The high-resolution ocean laser-spectrometer demonstrates major technological advances in water column measurements. A new study published in Ocean Science details its first use at a site with vigorous methane release.
Text: Jessica Green
In October of 2015, Pär Jansson and his team from the Centre for Arctic Gas Hydrates, Environment, and Climate (CAGE) at UiT The Arctic University of Norway joined forces with Jack Triest, Roberto Grilli and Jerome Chappellaz from IGE at University of Grenoble Alpes in France, to examine the continental slope west of Svalbard aboard the R/V Helmer Hanssen. This wasn’t just any research cruise; they were testing out a new fast-response underwater membrane-inlet laser spectrometer sensor capable of revealing decametre-scale (10-meter) changes in methane concentrations over a 400 m deep methane seepage site.
Former misconceptions addressed
Standard measurements of the past did not allow for such specific results, so there were some inaccurate assumptions made about methane seep areas. One of these was that the concentration of methane throughout a seep was uniform, making it unnecessary to take multiple samples at various depths.
Thanks to the information obtained by Jansson et al. using the new spectrometer, we now know that methane concentrations can vary wildly across very short distances in seep zones, and many samples must be taken in order to get a complete picture of methane seepage activity.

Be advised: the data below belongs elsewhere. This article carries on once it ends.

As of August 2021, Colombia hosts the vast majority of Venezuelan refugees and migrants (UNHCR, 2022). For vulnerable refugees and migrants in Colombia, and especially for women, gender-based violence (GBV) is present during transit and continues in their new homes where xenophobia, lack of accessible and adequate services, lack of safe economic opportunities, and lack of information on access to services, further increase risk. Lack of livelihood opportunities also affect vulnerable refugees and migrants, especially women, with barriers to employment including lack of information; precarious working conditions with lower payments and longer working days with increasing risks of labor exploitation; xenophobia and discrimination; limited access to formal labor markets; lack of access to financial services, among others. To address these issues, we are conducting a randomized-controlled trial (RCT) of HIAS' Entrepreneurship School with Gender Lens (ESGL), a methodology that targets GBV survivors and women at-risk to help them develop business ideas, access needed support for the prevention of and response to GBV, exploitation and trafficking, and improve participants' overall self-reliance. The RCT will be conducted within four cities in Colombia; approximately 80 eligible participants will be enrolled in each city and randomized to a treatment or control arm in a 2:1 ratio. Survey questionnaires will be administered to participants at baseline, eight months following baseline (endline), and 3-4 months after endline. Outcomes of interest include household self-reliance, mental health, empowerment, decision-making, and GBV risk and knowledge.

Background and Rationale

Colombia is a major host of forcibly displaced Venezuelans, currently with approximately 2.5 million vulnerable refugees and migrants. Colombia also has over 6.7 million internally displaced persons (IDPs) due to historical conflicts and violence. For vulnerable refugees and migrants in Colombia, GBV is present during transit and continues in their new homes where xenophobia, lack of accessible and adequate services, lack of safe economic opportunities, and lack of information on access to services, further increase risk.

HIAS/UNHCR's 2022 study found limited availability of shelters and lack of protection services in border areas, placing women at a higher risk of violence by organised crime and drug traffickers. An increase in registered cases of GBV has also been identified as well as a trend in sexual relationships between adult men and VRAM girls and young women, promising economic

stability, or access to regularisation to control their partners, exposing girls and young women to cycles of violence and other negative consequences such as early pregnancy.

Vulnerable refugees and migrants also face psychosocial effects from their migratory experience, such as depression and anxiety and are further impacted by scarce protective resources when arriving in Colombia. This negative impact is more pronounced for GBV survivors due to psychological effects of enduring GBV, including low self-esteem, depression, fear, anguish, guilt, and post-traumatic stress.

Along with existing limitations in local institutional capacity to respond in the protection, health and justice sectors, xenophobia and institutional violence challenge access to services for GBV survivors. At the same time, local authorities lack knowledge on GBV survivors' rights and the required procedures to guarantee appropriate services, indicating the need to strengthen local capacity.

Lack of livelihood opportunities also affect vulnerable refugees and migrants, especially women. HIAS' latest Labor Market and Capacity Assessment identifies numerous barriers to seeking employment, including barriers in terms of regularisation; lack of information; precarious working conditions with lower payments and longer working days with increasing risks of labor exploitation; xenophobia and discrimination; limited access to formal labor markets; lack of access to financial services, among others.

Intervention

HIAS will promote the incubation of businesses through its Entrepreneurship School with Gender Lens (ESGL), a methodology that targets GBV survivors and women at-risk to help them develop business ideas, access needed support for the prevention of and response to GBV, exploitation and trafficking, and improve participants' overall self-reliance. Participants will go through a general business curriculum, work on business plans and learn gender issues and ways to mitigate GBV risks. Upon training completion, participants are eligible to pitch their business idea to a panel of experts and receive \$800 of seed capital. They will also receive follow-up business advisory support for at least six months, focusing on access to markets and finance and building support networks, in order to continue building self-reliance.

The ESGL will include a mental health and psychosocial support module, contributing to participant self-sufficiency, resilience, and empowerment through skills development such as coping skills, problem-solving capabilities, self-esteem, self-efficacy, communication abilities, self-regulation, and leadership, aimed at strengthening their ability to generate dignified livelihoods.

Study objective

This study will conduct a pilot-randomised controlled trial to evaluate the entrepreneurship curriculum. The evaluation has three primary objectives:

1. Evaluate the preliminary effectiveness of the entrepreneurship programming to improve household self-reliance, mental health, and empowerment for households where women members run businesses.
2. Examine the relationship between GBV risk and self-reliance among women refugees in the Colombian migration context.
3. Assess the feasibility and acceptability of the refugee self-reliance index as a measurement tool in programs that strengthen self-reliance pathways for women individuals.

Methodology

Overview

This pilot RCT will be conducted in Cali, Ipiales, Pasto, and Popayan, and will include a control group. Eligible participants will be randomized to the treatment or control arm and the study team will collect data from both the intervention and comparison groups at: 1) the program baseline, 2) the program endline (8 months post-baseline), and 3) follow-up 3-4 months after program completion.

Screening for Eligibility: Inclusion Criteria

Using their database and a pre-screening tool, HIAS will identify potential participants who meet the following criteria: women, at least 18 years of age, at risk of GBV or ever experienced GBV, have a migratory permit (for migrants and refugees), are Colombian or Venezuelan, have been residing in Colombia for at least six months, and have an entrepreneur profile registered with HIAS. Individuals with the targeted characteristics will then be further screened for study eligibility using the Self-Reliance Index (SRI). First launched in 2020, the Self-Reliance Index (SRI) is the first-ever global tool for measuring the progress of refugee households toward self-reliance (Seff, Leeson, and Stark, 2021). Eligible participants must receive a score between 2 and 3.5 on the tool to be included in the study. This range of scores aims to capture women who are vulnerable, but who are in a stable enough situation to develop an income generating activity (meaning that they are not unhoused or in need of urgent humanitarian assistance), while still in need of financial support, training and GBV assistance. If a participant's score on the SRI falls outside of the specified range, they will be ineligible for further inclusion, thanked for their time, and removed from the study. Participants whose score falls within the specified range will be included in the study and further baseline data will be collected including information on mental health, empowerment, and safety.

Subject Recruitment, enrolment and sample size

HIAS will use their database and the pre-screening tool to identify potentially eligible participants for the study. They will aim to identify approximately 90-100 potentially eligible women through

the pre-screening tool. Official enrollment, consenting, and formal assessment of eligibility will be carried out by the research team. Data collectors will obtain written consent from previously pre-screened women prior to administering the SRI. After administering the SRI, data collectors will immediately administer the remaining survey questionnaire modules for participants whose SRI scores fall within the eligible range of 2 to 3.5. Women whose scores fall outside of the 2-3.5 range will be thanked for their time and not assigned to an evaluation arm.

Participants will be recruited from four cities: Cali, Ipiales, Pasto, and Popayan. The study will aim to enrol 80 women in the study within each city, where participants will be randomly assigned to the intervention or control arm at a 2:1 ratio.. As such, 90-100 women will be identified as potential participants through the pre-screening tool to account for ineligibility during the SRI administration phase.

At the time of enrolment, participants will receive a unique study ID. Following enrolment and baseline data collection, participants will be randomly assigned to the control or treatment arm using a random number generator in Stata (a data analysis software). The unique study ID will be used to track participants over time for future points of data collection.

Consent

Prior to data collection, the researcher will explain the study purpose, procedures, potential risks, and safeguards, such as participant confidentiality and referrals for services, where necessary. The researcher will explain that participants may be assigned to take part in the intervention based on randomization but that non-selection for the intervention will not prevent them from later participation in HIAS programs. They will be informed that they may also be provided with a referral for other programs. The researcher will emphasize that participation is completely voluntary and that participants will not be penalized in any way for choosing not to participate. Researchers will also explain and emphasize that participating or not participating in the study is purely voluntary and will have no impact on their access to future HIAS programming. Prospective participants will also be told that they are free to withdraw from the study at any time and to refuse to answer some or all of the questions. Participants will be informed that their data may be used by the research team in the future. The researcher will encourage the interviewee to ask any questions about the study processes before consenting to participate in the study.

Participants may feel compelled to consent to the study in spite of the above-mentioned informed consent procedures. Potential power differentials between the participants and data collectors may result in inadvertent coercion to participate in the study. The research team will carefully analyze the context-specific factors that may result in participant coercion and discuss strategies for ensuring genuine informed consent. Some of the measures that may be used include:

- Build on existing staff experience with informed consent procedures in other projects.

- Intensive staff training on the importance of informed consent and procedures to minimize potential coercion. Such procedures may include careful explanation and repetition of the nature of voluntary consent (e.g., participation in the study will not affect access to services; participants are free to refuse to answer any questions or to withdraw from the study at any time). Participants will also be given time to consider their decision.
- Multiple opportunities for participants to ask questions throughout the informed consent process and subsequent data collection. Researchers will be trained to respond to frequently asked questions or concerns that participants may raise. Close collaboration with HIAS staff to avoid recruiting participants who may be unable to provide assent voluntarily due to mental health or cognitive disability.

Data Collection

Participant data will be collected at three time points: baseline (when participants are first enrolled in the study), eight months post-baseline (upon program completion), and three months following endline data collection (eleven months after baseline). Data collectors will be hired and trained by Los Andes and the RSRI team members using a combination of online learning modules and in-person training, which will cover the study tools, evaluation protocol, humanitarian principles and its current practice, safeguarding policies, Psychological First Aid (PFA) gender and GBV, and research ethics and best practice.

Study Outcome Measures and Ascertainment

New findings supported by further testing
The acquired measurements proved to be repeatable, and were reconstructed with a new numerical model for bubble dissolution. They were also confirmed through discrete sampling and acoustic surveys. Such technology can provide better insights into the processes that influence methane distribution, potentially affecting our oceans and climate, and may also be able to detect gas leaks for the fossil fuel industry.
For a full account of the study, see Jansson et al.’s article in Ocean Science entitled, ‘High-resolution underwater laser spectrometer sensing provides new insights into methane distribution at an Arctic seepage site.’
Recommended reading: Grilli, R. et al. Sub-Ocean: Subsea Dissolved Methane Measurements Using an Embedded Laser Spectrometer Technology